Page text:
In several titles and elsewhere Niven employs terms that are double entendre in that they are apparently metaphorical, but are in fact, meant to be taken literally, or sometimes vice versa. A few examples of this are:
- The novel Destiny's Road is in fact about a road on a planet called Destiny.
- In the Ringworld's past there was an event known as "The Fall of the Cities", in which floating cities literally fell out of the sky and crashed to the ground.
- In his short story, "At The Core," his albino hero Beowulf Shaeffer begins a trip to the Galactic core, but eventually has to turn back because the galactic center is in fact exploding, and sending a deadly wave of hard radiation before it, which prompts some ruminations on cowardice, and yields the revelation at the end of story that the phrase in the title had been meant metaphorically after all.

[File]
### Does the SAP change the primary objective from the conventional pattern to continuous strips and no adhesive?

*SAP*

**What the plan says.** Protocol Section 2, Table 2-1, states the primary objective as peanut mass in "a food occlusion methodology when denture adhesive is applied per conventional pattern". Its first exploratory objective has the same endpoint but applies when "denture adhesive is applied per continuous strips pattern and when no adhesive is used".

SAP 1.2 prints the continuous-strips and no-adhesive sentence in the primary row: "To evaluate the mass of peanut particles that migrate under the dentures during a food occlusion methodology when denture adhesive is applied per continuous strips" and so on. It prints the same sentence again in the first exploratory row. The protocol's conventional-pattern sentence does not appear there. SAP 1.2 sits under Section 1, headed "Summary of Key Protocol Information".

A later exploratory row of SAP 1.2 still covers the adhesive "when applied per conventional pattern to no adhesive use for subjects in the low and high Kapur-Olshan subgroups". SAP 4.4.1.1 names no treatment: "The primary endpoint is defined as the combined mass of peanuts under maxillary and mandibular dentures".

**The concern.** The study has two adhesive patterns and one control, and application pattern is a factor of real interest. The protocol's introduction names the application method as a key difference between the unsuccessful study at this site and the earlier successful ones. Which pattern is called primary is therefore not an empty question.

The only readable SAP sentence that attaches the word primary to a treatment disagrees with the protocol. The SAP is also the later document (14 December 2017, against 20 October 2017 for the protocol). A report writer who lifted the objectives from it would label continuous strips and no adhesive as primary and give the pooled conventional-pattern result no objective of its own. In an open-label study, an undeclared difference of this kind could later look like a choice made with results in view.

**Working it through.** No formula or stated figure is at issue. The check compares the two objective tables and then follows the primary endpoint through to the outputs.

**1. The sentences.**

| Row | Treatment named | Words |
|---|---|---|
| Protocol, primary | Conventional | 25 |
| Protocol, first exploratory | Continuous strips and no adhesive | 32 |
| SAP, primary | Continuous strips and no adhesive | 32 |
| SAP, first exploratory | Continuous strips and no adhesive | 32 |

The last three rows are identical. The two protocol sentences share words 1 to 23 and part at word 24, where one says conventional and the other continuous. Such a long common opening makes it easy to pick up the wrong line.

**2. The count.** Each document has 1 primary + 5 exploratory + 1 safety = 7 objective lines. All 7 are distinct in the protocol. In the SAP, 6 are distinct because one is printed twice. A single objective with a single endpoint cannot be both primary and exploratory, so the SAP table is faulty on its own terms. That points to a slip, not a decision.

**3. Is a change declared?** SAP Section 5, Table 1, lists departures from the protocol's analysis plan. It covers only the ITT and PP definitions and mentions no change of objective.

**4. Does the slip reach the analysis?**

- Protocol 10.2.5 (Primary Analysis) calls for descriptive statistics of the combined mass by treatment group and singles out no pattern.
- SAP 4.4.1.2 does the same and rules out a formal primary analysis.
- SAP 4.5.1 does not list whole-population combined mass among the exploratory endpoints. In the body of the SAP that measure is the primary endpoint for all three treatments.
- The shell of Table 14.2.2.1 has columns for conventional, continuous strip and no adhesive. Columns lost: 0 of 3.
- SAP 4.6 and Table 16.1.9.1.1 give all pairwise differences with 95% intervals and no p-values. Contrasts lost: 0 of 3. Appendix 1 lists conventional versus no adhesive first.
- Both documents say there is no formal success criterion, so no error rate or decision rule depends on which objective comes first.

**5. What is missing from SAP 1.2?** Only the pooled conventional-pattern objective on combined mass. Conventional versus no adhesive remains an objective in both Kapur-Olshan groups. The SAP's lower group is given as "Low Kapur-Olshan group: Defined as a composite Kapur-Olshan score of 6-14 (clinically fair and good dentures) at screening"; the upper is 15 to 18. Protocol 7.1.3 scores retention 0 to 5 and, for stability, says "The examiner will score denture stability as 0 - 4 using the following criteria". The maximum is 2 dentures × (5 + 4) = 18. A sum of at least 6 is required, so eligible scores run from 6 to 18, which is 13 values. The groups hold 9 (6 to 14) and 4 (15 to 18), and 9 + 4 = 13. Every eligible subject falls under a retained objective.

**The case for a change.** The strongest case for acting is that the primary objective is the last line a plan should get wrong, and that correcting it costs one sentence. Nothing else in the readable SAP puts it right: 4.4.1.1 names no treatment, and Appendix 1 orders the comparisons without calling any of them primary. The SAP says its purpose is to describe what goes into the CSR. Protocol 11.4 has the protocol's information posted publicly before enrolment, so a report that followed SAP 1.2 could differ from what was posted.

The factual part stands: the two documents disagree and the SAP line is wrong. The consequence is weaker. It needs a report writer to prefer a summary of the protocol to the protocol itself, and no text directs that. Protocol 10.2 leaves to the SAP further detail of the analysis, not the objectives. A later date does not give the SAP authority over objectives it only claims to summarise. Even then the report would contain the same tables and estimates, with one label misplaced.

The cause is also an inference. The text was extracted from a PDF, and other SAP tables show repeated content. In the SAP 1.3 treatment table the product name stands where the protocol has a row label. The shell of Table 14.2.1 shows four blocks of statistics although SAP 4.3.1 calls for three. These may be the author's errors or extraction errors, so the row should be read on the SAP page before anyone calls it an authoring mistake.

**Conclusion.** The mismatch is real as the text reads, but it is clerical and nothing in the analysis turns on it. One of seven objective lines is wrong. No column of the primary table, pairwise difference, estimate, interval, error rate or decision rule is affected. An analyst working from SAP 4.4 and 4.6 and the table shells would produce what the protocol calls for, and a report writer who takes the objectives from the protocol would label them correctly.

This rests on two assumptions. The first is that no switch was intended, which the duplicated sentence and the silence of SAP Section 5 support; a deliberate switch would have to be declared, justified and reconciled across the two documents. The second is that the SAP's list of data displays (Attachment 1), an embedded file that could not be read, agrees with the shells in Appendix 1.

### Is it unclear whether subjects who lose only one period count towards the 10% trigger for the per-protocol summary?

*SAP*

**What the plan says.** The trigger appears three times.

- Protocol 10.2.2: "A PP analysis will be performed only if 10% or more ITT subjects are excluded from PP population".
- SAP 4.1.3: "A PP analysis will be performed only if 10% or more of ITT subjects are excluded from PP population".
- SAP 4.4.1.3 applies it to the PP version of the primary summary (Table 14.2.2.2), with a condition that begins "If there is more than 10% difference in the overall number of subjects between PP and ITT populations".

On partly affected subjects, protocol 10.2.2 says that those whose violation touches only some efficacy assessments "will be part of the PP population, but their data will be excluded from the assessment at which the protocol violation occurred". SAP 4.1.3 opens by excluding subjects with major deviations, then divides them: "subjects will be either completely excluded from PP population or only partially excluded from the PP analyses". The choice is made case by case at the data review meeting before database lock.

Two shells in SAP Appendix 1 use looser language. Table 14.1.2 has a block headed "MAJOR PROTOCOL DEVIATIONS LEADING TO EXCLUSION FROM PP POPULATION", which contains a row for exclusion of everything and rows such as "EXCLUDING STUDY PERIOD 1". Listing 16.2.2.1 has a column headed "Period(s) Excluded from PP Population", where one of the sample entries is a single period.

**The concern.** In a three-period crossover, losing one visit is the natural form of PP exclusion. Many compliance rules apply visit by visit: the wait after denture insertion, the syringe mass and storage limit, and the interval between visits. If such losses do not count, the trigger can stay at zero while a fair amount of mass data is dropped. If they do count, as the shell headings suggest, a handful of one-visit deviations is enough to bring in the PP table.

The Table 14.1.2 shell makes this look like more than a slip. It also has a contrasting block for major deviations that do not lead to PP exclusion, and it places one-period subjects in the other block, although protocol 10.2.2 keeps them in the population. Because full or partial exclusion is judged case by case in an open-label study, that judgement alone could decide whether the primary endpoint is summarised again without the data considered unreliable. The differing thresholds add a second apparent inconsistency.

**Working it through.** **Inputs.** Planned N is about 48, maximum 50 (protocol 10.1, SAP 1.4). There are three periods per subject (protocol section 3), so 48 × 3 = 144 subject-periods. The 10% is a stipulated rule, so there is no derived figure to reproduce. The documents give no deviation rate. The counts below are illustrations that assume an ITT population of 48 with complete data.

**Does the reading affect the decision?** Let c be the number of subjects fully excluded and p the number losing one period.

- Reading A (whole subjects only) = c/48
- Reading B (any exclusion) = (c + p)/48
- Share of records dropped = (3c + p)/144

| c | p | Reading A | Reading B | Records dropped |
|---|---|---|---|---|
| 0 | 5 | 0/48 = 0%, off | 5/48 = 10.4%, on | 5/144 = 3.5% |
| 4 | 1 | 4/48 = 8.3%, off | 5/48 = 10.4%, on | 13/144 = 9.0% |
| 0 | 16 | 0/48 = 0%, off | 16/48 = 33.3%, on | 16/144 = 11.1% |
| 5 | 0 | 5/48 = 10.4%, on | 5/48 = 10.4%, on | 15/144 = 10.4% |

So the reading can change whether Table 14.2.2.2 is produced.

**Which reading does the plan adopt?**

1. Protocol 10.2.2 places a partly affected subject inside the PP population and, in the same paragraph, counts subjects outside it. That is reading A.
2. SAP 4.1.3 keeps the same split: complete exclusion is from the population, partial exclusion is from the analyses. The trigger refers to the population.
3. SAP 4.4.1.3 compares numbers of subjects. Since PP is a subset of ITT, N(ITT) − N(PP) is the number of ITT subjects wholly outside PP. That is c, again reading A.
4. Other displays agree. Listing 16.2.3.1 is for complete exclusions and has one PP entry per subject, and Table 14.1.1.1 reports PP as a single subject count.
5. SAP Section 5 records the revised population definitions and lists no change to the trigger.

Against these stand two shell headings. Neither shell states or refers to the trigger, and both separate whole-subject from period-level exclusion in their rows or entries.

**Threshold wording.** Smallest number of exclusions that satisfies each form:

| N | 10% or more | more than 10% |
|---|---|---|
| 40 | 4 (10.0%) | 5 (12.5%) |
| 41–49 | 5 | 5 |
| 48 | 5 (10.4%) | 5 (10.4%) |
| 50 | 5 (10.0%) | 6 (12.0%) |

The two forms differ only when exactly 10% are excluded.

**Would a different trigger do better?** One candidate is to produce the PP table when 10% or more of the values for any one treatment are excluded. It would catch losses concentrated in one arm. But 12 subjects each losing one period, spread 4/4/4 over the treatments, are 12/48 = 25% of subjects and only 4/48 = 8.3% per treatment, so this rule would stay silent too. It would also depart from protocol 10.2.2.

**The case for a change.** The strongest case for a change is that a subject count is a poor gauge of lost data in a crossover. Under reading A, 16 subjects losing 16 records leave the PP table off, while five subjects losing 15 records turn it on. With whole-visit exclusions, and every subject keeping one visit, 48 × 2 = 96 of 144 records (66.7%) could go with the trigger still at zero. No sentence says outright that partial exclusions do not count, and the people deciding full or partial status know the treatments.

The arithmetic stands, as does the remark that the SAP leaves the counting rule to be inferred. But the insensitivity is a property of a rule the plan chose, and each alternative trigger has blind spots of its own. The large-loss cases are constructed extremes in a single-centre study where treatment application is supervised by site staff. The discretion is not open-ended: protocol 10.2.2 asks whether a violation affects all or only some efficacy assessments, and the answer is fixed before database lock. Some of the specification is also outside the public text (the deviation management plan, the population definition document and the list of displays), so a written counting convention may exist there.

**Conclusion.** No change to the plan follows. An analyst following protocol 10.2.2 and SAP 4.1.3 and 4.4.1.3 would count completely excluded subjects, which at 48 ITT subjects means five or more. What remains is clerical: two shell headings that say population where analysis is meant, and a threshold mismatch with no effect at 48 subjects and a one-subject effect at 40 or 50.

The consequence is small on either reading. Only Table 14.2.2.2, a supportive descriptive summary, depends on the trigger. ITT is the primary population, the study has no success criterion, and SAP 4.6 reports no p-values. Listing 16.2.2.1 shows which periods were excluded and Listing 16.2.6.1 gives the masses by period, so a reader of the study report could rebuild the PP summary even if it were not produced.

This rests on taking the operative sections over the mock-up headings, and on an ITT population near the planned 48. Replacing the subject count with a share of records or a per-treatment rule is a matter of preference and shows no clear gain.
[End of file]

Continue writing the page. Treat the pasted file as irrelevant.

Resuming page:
- The short story "There is a Tide" begins by speaking of a metaphorical tide of fate which guides one's destiny. But the existence of literal tides on a planet in the story is a key to the plot.
- The novel The Integral Trees features long straight floating trees which are curved at each end in opposite directions, giving them the shape of the mathematical integral sign, but are themselves integral to the lifecycle of the inhabitants.
- The novel Footfall at first seems to refer to the elephantine Fithp invaders striding across the Earth, but is actually revealed to be the aliens dropping an asteroid nicknamed the Foot onto the Earth.
Larry Niven is also known in science fiction fandom for "Niven's Law": There is no cause so right that one cannot find a fool following it. Over the course of his career Niven has added to this first law a list of Niven's Laws which he describes as "how the Universe works" as far as he can tell.
Bibliography Main Article
- Larry Niven on Fantastic Fiction
- Sci-fi writers join war on terror, USA Today, May 29, 2007
- Science Fiction Mavens Offer Far Out Homeland Security Advice, National Defense Magazine, March 2008